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The Competitive Eater Who Helped Bring Back Crystal Pepsi

In 1992, after a string of test market successes, PepsiCo launched a brand of clear soda, Crystal Pepsi, nationwide. After early buzz that included a Van Hagar-soundtracked Super Bowl ad and some initial success, the cola’s popularity petered out and by 1994 PepsiCo had stopped production. More than 20 years later, Crystal Pepsi is poised for a comeback, and it's all thanks to a persistent competitive eater and a whole bunch of vomit.

Kevin Strahle, a.k.a. L.A. Beast, runs a YouTube channel where he takes on extreme eating challenges and stunts. In 2013, he bought 20-year-old Crystal Pepsi off eBay for $80 and filmed himself chugging it. In the video he expresses surprise that the stale soda tastes "amazing," but he soon becomes queasy, asking, “Is it supposed to sit in your stomach like that?” before he barfs it all out in a wide, crystal clear spray. The video currently has over 11 million views on YouTube.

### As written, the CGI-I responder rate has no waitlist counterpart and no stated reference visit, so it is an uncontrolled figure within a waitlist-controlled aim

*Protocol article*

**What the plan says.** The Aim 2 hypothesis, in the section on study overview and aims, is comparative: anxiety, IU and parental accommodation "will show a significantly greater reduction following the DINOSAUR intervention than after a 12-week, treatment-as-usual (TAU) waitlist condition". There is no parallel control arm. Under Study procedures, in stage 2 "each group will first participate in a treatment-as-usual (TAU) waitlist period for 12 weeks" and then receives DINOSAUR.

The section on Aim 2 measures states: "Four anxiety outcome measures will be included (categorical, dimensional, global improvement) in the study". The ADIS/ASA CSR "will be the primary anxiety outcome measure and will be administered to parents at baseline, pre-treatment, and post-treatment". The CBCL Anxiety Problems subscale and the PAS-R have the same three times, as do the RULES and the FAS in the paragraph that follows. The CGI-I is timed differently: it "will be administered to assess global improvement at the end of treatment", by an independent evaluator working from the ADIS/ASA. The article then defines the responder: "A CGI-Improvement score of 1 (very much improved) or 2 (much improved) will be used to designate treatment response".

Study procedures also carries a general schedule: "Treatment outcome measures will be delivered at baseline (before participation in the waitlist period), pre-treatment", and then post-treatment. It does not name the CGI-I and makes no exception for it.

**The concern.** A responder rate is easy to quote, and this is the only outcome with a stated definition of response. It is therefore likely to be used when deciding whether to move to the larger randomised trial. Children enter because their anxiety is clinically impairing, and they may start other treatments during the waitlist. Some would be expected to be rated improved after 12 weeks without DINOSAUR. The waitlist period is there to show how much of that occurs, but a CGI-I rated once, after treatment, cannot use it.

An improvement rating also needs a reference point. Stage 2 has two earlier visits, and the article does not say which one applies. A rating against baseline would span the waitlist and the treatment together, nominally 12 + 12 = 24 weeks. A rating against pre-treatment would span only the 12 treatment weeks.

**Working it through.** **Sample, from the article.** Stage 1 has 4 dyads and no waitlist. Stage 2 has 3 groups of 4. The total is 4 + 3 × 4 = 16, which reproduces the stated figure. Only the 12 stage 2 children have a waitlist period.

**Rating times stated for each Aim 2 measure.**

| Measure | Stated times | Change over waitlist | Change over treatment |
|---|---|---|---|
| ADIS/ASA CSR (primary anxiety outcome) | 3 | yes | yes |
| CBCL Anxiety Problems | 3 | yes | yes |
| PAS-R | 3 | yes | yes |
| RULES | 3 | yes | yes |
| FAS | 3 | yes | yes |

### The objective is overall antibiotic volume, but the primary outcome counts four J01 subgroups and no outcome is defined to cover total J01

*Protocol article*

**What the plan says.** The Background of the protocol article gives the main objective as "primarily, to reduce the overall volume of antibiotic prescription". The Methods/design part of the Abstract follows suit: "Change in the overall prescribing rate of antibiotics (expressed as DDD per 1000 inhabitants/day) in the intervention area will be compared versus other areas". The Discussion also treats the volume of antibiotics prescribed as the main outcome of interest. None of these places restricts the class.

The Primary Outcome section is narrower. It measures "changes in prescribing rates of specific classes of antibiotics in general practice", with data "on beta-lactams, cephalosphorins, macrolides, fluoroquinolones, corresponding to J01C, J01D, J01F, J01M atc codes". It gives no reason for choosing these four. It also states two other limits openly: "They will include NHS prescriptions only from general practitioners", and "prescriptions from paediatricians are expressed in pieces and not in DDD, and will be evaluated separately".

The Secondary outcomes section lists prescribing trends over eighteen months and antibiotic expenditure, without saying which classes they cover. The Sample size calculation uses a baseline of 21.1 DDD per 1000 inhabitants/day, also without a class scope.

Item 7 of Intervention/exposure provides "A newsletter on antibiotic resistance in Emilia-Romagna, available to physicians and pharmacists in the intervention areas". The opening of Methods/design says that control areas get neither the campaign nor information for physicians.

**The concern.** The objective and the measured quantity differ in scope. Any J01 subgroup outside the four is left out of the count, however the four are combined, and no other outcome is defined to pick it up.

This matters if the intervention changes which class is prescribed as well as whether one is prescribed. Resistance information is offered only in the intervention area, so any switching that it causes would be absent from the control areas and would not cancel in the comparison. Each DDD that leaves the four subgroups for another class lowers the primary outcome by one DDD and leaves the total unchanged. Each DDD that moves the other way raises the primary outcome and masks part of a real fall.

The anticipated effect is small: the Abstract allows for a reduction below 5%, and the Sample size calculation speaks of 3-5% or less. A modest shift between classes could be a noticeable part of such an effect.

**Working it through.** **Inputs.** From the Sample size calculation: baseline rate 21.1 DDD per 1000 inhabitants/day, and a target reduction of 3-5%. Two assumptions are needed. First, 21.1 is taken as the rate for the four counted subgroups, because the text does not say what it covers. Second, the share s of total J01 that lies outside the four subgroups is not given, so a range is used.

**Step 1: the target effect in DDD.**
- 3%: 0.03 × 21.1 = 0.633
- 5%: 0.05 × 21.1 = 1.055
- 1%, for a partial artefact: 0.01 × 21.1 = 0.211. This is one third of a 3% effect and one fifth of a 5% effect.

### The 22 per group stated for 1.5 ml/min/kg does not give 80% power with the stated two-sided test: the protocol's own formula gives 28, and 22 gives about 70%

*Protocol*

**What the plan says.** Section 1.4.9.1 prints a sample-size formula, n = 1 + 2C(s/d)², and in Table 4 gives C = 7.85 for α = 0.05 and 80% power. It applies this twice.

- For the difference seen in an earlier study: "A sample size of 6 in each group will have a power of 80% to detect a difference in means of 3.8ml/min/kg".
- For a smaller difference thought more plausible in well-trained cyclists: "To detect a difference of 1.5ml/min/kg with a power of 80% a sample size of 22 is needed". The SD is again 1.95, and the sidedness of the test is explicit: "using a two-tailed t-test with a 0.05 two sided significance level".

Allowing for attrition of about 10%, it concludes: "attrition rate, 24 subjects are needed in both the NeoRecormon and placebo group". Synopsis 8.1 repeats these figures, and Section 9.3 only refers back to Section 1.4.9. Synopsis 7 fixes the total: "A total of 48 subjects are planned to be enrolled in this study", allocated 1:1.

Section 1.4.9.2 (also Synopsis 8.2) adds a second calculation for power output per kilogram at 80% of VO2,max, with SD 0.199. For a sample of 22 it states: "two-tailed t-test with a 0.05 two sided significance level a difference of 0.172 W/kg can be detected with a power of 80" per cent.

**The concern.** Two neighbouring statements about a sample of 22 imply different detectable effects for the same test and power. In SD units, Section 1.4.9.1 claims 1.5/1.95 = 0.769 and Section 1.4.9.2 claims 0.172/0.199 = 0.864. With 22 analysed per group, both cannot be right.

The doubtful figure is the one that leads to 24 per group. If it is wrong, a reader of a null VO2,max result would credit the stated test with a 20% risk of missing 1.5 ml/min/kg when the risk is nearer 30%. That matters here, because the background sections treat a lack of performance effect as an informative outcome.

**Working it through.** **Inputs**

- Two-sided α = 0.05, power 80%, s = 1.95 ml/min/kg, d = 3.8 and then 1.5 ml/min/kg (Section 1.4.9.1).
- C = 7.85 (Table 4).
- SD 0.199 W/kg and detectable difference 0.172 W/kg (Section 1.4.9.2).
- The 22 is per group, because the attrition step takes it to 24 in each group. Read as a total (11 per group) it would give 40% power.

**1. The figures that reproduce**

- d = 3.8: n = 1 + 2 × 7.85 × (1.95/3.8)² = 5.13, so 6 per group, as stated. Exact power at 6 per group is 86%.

“Since that day,” Strahle says over the phone, “I’ve been passionate about Crystal Pepsi.” The video helped grow his fame on the Internet, and L.A. Beast's YouTube channel currently has 1.2 million subscribers.

This April, Strahle bought another bottle of Crystal Pepsi with an even grander goal in mind. In a video titled “Pepsi Needs To Bring Back Crystal Pepsi (Warning: Extreme Rainbow Vomit)", Strahle drinks five squirt bottles of colored milk through his nose, chugs a SURGE (another once-discontinued soda), and pounds a yellow-tinted 20-year-old Crystal Pepsi. He then takes a homemade painting of a Crystal Pepsi bottle and upchucks neon puke all over it.